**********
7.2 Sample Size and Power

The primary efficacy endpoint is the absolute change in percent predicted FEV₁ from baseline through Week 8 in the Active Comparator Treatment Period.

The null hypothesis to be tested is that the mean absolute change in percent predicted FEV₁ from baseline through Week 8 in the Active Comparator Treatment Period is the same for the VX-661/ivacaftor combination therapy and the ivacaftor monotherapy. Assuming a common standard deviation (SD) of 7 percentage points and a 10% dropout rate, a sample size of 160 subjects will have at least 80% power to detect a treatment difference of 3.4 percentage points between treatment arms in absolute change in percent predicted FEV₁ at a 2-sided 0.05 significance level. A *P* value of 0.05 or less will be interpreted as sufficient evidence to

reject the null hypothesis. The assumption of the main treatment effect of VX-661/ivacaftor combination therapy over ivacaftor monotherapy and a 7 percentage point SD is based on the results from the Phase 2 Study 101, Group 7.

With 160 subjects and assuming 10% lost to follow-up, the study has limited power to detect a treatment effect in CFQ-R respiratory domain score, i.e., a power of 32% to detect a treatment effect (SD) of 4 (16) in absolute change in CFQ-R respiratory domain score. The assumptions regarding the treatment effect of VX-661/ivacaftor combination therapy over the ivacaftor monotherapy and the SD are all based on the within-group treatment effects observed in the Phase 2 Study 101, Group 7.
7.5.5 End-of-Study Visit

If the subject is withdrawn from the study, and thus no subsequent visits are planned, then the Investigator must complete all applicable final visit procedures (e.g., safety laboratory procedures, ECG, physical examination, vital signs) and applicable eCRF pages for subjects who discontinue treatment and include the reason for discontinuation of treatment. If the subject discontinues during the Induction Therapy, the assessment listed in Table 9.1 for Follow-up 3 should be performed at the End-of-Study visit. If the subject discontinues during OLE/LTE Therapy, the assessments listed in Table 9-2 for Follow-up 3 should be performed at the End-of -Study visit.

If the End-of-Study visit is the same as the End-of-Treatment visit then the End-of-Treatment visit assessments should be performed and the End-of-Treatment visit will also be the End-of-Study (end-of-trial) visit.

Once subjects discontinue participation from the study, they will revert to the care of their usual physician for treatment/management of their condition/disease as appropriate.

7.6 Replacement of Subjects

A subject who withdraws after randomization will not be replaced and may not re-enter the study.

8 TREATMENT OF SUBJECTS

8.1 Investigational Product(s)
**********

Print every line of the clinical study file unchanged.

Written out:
7.2 Sample Size and Power

The primary efficacy endpoint is the absolute change in percent predicted FEV₁ from baseline through Week 8 in the Active Comparator Treatment Period.

The null hypothesis to be tested is that the mean absolute change in percent predicted FEV₁ from baseline through Week 8 in the Active Comparator Treatment Period is the same for the VX-661/ivacaftor combination therapy and the ivacaftor monotherapy. Assuming a common standard deviation (SD) of 7 percentage points and a 10% dropout rate, a sample size of 160 subjects will have at least 80% power to detect a treatment difference of 3.4 percentage points between treatment arms in absolute change in percent predicted FEV₁ at a 2-sided 0.05 significance level. A *P* value of 0.05 or less will be interpreted as sufficient evidence to

reject the null hypothesis. The assumption of the main treatment effect of VX-661/ivacaftor combination therapy over ivacaftor monotherapy and a 7 percentage point SD is based on the results from the Phase 2 Study 101, Group 7.

With 160 subjects and assuming 10% lost to follow-up, the study has limited power to detect a treatment effect in CFQ-R respiratory domain score, i.e., a power of 32% to detect a treatment effect (SD) of 4 (16) in absolute change in CFQ-R respiratory domain score. The assumptions regarding the treatment effect of VX-661/ivacaftor combination therapy over the ivacaftor monotherapy and the SD are all based on the within-group treatment effects observed in the Phase 2 Study 101, Group 7.
7.5.5 End-of-Study Visit

If the subject is withdrawn from the study, and thus no subsequent visits are planned, then the Investigator must complete all applicable final visit procedures (e.g., safety laboratory procedures, ECG, physical examination, vital signs) and applicable eCRF pages for subjects who discontinue treatment and include the reason for discontinuation of treatment. If the subject discontinues during the Induction Therapy, the assessment listed in Table 9.1 for Follow-up 3 should be performed at the End-of-Study visit. If the subject discontinues during OLE/LTE Therapy, the assessments listed in Table 9-2 for Follow-up 3 should be performed at the End-of -Study visit.

If the End-of-Study visit is the same as the End-of-Treatment visit then the End-of-Treatment visit assessments should be performed and the End-of-Treatment visit will also be the End-of-Study (end-of-trial) visit.

Once subjects discontinue participation from the study, they will revert to the care of their usual physician for treatment/management of their condition/disease as appropriate.

7.6 Replacement of Subjects

A subject who withdraws after randomization will not be replaced and may not re-enter the study.

8 TREATMENT OF SUBJECTS

8.1 Investigational Product(s)